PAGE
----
Honestly, it kind of depends on how this album does. A few weeks ago, I was about ready to throw in the towel on it all, but it seems that our digital sales are going through the roof (comparatively, of course). I’m not sure if it’s just because we don’t have distribution, or that no one wants to buy actual CDs anymore (or the album completely sucks), but online sales are still strong. Another problem that we are facing is that it is really hard to get songs on the radio without label backing, and without being a touring band. We hired someone to work “Starling” as a single to the Christian market, and it was really only added to about 12 radio stations. Even with the deal he gave us to pitch it to radio stations, I’m not really sure it was very cost effective. It’s sad that the fact that we’ve had relationships with the people at some of those radio stations for 12 years or so, and it means nothing. I think it’s even more sad that what goes on Christian radio has more to do with money than it does with reaching the lost, or even just something as simple as playing good music. It’s stupid. In a perfect world, House of Heroes would be bigger than Fallout Boy right now, but it just doesn’t work that way. The system stinks, but the common denominator in all of it is that radio stations won’t take risks. They are concerned with the business end far more than they are with the music end, and especially the Christianity end. So, long story short, I don’t think I have it in me to do it this way again. We still might have some more albums in us, but we are still waiting to see if it will be feasible to do financially.
Writing a concept album can be a difficult task. How much do you make sure each song relates to the larger theme, and how much do you allow other more personal songs to enter the record?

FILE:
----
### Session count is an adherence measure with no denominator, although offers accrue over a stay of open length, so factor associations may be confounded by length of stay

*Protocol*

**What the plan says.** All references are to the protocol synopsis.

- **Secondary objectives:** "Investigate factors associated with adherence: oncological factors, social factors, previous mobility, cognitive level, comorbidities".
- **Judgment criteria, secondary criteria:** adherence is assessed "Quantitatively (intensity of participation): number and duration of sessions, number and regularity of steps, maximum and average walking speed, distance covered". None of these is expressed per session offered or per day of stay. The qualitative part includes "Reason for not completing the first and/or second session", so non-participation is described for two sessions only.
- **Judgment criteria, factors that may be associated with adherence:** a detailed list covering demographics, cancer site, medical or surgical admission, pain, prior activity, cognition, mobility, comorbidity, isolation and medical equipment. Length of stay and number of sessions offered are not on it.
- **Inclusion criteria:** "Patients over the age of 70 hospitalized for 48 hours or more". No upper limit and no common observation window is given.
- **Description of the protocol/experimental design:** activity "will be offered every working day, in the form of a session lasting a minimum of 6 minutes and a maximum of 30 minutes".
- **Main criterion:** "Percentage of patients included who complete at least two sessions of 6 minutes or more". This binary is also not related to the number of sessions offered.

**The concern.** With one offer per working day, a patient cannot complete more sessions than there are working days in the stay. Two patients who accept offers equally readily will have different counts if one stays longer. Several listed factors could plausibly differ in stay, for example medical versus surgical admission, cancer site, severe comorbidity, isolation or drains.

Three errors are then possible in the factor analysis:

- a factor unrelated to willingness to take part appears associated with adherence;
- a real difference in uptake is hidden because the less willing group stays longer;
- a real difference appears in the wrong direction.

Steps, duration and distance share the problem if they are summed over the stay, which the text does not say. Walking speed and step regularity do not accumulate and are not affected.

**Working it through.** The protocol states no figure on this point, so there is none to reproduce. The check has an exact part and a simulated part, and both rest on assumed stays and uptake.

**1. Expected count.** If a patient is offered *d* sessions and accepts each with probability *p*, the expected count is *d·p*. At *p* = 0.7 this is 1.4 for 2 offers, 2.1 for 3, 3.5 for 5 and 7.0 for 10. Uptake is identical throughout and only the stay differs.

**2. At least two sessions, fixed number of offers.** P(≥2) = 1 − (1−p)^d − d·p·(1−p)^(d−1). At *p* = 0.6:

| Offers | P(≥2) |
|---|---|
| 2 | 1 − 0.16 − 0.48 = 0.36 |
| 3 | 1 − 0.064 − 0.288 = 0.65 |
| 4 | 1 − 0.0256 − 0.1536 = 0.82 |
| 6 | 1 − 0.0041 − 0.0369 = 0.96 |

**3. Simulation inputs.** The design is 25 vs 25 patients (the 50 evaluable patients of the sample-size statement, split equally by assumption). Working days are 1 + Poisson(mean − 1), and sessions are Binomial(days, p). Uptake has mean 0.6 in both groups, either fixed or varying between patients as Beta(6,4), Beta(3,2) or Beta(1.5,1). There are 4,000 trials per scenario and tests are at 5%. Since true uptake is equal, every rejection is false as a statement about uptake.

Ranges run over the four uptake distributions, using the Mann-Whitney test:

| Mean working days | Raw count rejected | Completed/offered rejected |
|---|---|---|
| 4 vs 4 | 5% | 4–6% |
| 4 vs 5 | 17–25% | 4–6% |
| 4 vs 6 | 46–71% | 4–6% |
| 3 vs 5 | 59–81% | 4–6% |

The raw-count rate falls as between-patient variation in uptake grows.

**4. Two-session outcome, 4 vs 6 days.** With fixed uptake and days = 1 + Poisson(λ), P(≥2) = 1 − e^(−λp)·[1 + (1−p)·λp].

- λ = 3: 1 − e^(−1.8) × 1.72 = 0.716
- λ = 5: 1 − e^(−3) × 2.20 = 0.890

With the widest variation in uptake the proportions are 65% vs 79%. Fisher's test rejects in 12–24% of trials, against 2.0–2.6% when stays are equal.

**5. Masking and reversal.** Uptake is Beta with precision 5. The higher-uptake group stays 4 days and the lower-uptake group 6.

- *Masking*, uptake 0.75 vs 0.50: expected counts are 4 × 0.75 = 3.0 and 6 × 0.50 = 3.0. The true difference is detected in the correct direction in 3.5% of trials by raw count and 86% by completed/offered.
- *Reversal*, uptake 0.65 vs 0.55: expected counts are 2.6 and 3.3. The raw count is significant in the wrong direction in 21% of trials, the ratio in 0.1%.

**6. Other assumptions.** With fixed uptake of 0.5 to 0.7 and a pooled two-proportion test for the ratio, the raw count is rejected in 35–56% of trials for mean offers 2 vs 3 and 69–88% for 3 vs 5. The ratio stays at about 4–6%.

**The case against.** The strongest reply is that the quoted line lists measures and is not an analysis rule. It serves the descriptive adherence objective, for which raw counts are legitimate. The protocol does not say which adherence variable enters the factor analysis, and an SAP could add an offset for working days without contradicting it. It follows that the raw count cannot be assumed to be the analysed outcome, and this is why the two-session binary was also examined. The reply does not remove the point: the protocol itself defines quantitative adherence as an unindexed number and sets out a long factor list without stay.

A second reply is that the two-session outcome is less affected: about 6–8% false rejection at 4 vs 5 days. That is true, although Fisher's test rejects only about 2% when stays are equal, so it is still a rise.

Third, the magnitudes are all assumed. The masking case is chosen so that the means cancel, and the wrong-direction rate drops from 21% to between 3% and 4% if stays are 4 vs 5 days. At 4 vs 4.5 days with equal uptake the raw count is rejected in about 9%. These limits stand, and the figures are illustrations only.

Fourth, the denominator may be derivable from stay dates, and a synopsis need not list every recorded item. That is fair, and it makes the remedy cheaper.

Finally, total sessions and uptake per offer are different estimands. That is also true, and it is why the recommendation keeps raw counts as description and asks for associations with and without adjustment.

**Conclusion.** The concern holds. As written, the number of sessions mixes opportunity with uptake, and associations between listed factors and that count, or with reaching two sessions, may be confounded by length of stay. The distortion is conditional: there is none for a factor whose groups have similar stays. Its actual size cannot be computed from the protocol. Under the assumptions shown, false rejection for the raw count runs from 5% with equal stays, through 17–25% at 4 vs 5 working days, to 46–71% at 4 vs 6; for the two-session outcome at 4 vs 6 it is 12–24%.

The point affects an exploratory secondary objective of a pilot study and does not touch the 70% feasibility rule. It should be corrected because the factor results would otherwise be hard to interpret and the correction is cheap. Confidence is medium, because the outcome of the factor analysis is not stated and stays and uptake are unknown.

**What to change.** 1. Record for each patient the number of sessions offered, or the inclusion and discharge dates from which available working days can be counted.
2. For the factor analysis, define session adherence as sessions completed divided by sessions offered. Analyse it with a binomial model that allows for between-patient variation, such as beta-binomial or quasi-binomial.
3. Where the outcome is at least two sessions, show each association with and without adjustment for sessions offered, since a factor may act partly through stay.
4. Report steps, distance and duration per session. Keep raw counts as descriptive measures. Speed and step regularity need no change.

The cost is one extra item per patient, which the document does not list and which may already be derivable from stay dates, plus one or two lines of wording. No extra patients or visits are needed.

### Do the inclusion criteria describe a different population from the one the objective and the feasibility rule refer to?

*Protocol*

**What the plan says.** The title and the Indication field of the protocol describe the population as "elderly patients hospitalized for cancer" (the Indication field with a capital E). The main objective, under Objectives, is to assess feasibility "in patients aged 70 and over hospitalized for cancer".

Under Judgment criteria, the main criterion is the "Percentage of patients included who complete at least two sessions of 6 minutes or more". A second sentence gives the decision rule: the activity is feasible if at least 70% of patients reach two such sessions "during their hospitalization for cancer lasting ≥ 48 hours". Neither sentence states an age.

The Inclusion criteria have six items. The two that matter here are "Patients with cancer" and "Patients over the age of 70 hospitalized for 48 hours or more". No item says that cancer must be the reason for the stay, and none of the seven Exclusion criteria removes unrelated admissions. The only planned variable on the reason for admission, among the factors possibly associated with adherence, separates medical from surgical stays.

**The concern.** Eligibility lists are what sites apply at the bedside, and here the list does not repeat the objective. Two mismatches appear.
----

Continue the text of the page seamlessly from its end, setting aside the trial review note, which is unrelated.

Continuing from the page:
We decided early on to make it a thematic concept, rather than a type of rock opera. As we came up with the idea for making a trilogy about astronauts lost in space, and using that metaphor for a person’s life, it became easier to write those songs, just because they are really about our own lives. We actually chose the metaphor haphazardly, but found out that it was amazing how easily it applied to us. The song “Daylight” may seem like it is about astronauts trapped in the dark and then suddenly seeing daylight for the first time in years, but it speaks volumes about where I was at that point, and where I think most people will have to go in their Christian lives. So, basically, we try and write the best and most honest songs as we are able to, then we arrange them on the albums so that they at least fit the story emotionally. Some of them are written more about the actual story line than others, so we try to fill in the gaps in the plot with soundbytes, or with spoken word, or, like on this latest album, the fake interviews. That way it comes together as a whole, but each song can usually stand on its own without the story.
One song that stood out for me on the new album was “Blessed Are the Landmines.” I love the message behind this song, but I was surprised to hear the sound clip from Pat Robertson. What made you decide to insert that? Are you worried about any backlash?